Birdies and bees

Published Thursday, 14th March 2019 in Study at SRUC news

Students from SRUC visit St Andrews golf courses (from l-r: Wim Dillen, Course Tutor Ian Butcher, Tod Bannerman, Olafur Steindorsson, Reece Haspell, Frank MacArthur, Trevor Harris - St Andrews Links Trust)
Students from SRUC visit St Andrews golf courses (from l-r: Wim Dillen, Course Tutor Ian Butcher, Tod Bannerman, Olafur Steindorsson, Reece Haspell, Frank MacArthur, Trevor Harris - St Andrews Links Trust)

Birdie, eagle and albatross are common golfing terms, but students at Scotland’s Rural College have been learning the importance of considering both birds and bees in their golf course designs.

As part of their studies, HNC Golf Course Management students at SRUC’s Elmwood campus in Fife, have been visiting local courses at Fairmont St Andrews and the St Andrews Links Trust which have incorporated wildlife habitats, such as wildflower meadows and bee hives, into their design.

The students have now been tasked with creating a design using the college’s 18-hole golf course as a template, and taking into account ecological, environmental and sustainability issues.

Golf Management Lecturer Ian Butcher said: “Golf is in a process of evolution, not least in working with nature rather than against it. And this opens doors to specialisms for our students to consider, all the while learning knowledge and skills that are applicable across a range of landscape management scenarios.”

The St Andrews Links Trust has been working with agriculture company Syngenta, to put its Operation Pollinator initiative into practice on golf courses by planting buffer zones of wild flowers to attract pollinating insects. It has also adopted seven bee hives from the eco-innovation company Plan Bee.

Wildflower plot at Fairmont St Andrews

Wildflower plot at Fairmont St Andrews

Trevor Harris, Deputy Course Manager at the Castle Course, said: “What we are doing at St Andrews Links is to make it more diverse for wildlife. As well as the bee hives, we are thinking about the introduction of bird boxes and insect hotels to make sure we have got the right habitat to encourage wildlife.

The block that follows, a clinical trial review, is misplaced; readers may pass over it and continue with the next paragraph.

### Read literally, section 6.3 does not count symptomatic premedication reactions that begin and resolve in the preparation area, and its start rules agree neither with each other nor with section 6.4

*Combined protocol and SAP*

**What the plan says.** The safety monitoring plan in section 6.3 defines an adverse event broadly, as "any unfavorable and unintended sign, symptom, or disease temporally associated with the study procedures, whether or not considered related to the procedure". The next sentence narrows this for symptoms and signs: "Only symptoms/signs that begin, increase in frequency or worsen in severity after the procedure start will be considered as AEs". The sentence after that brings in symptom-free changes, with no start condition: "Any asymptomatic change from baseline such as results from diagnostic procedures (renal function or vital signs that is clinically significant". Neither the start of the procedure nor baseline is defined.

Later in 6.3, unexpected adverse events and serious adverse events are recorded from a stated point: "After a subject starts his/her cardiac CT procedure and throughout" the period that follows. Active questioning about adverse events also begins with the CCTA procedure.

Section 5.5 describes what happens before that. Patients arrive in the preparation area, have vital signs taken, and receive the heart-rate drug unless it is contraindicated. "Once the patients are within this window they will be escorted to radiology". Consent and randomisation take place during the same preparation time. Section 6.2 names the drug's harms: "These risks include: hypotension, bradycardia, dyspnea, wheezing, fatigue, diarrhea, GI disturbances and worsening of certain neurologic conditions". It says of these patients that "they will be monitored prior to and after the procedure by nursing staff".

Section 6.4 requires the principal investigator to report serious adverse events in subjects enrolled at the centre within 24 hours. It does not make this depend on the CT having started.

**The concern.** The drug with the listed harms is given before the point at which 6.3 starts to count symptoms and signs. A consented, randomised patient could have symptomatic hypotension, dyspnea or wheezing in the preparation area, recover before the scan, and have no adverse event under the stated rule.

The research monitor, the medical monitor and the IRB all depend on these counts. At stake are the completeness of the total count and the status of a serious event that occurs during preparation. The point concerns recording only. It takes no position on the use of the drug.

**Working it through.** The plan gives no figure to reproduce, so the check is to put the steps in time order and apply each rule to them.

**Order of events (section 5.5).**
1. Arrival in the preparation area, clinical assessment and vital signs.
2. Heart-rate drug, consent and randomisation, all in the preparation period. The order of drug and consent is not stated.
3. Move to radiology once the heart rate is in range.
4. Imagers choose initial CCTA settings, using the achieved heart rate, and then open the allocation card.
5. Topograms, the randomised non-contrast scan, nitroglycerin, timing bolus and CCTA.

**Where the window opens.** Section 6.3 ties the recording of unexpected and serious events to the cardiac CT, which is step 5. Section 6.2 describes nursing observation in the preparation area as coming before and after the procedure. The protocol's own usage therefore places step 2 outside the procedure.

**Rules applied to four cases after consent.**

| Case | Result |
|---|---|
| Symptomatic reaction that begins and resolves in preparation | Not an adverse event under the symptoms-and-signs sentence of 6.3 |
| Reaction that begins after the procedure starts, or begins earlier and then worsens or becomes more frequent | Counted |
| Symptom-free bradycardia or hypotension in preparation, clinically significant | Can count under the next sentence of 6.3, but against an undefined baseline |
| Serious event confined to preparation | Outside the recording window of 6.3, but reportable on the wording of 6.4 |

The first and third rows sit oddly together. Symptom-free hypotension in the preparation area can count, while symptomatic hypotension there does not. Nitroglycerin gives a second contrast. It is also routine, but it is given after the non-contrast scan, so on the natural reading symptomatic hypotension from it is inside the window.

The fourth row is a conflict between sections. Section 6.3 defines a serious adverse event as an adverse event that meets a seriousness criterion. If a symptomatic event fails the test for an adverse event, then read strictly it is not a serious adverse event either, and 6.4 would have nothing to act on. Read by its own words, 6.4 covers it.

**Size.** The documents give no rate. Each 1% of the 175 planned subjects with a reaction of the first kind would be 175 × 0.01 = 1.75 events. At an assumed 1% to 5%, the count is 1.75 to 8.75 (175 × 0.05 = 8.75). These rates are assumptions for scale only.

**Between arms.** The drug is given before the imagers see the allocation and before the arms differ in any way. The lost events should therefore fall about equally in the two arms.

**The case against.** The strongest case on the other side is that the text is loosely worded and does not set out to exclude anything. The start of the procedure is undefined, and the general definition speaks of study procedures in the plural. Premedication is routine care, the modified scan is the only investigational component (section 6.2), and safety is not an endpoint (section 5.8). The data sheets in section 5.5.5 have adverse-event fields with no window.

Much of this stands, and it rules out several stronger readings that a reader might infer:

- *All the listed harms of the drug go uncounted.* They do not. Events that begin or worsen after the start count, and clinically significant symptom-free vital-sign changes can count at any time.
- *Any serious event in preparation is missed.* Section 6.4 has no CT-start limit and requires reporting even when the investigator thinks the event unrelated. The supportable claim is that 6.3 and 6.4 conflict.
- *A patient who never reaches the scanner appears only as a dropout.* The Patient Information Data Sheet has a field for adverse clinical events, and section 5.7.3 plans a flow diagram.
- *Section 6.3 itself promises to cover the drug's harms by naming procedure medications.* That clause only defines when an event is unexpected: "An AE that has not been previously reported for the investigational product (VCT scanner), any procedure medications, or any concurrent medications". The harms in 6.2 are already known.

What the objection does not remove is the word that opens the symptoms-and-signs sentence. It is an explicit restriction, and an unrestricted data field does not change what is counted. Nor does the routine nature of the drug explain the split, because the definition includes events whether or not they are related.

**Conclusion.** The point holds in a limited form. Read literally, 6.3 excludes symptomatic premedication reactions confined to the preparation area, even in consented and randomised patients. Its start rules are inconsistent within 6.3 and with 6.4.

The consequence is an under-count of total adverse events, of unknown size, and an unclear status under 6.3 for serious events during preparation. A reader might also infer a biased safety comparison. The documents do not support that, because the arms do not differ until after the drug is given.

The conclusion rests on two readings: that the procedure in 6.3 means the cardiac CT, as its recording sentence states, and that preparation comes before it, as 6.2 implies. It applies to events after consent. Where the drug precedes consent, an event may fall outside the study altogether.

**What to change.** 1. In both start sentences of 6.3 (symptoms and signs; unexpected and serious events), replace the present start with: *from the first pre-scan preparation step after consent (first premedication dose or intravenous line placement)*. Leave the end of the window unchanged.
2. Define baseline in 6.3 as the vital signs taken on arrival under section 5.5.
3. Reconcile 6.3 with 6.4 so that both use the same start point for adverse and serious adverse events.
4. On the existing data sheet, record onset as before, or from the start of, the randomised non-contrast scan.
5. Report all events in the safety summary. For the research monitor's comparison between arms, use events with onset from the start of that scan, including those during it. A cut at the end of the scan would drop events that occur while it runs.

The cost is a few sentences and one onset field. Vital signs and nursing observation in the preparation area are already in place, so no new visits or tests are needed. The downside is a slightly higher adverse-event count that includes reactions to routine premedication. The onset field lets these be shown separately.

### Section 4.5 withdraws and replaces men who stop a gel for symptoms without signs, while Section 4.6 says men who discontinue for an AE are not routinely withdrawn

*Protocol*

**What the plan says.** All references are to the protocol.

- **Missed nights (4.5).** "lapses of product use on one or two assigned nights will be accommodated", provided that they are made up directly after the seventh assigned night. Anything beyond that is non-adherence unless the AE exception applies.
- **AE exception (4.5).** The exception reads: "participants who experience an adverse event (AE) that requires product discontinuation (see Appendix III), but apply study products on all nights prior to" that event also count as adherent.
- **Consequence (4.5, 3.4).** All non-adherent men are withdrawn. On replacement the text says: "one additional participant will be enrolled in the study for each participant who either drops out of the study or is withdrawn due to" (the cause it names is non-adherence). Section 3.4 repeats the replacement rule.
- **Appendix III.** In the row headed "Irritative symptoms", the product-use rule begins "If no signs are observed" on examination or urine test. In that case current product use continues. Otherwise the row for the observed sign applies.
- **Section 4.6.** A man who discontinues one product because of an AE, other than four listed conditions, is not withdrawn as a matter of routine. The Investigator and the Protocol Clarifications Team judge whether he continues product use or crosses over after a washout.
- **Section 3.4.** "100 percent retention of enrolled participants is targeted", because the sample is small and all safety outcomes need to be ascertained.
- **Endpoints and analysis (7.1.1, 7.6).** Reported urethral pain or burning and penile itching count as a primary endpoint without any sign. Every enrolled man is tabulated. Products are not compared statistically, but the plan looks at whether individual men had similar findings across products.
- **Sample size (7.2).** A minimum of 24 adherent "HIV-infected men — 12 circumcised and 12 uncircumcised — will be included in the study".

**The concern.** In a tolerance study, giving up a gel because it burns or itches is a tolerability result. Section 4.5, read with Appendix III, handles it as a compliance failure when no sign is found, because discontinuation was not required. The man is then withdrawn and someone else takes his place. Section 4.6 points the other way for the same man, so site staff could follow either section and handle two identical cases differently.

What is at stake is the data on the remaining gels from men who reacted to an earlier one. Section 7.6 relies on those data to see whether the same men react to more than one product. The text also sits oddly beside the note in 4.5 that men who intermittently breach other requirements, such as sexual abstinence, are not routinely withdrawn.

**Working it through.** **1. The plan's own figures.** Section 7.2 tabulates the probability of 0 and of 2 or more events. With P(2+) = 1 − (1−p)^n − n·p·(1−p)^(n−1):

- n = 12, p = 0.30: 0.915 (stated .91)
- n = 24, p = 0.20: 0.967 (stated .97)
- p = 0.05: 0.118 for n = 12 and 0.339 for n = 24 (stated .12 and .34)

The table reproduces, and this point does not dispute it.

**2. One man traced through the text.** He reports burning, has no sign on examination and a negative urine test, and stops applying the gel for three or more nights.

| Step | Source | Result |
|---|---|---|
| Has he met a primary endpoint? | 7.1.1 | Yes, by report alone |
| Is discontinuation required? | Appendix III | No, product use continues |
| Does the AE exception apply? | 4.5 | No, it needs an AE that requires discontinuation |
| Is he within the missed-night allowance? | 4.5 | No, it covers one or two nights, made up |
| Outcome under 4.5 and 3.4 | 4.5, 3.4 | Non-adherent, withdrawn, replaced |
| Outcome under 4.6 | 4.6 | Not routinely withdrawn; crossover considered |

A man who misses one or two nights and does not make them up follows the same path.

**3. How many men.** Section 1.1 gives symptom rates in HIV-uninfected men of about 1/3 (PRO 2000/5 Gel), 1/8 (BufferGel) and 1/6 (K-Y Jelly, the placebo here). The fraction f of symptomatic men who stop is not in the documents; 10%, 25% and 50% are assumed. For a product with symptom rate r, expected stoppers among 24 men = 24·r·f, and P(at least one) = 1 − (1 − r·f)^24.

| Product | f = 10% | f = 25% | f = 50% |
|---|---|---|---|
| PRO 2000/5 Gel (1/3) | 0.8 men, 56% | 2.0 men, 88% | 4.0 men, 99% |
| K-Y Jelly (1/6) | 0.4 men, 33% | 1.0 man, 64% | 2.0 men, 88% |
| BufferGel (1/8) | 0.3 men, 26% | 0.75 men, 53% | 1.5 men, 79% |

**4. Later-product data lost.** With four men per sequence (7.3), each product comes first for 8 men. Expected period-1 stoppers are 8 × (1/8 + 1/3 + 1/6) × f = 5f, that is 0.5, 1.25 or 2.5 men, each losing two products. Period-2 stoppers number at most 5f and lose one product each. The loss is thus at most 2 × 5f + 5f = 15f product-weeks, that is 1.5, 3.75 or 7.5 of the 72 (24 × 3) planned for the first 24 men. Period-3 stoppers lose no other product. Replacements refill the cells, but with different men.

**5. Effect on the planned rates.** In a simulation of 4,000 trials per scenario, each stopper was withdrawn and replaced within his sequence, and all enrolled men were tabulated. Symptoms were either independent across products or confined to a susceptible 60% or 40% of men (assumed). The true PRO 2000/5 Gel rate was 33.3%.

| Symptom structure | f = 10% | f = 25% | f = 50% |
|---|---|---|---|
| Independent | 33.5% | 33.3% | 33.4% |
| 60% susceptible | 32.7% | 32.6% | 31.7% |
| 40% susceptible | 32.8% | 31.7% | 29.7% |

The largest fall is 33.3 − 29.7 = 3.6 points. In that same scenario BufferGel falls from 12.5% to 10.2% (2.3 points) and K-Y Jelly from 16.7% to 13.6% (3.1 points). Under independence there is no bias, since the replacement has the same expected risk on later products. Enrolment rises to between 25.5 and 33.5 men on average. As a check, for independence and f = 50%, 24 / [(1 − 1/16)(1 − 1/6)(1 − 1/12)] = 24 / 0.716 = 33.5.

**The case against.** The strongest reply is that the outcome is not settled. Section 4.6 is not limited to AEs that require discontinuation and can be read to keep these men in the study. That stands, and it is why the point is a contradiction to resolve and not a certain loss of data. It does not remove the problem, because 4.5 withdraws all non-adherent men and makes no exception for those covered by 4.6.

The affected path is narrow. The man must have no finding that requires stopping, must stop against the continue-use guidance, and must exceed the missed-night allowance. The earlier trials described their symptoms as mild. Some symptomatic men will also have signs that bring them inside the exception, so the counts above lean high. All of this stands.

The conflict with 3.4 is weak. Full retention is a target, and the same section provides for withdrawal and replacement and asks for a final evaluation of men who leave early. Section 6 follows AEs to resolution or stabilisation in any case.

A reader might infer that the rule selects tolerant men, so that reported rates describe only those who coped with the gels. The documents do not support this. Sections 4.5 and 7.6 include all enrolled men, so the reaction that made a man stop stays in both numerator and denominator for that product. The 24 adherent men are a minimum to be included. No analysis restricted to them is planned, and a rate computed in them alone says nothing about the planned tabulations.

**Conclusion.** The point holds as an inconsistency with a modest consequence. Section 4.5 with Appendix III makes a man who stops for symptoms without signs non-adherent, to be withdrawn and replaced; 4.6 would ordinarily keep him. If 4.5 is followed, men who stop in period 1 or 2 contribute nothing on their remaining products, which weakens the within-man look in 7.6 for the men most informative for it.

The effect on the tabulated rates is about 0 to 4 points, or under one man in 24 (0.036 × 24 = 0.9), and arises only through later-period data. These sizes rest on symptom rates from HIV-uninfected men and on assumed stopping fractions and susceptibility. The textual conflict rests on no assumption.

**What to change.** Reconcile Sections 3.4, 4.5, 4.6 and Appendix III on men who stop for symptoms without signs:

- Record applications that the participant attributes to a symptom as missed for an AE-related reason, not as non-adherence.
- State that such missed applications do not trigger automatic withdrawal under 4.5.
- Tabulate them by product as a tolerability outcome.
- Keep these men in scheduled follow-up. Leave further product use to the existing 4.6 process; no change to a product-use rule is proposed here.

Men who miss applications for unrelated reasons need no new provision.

“Creating an oasis for wildlife is something that is very important for any modern-day golf course.”

Head Gardener at Fairmont St Andrews, John Mitchell, has worked with greenkeeping staff to plant a ‘bee lawn’ the size of a football pitch in front of the hotel to attract more pollinators to the area. He has also undertaken a beekeeping course, with General Manager John Keating, and is now looking after two hives on site.

“The lawn was planted in time for the bee hives coming last July,” he said. “It helps make people more aware of what we’re doing here because it’s very visual.

“It’s very handy for us having the golf course close by as there is a lot of gorse which the bees love, and hopefully by the end of this year we will have our own honey.” 

Following the visits, HNC student Tod Bannerman has designed a golf course which includes areas of natural grassland and a wetland area.

“On my design each hole becomes ‘individual’ with large areas of natural grassland vegetation left to grow in between holes throughout the year, encouraging more wildlife to the site and providing a habitat and food source for the wildlife and insects,” he said.

“I have also included a wetland/pond area on my design because they play a significant part in biodiversity. Ponds provide drinking water during dry weather, a supply of insect and plant-based food, and shelter among surrounding plants and trees.”

More articles in the news archive.

Cookie Settings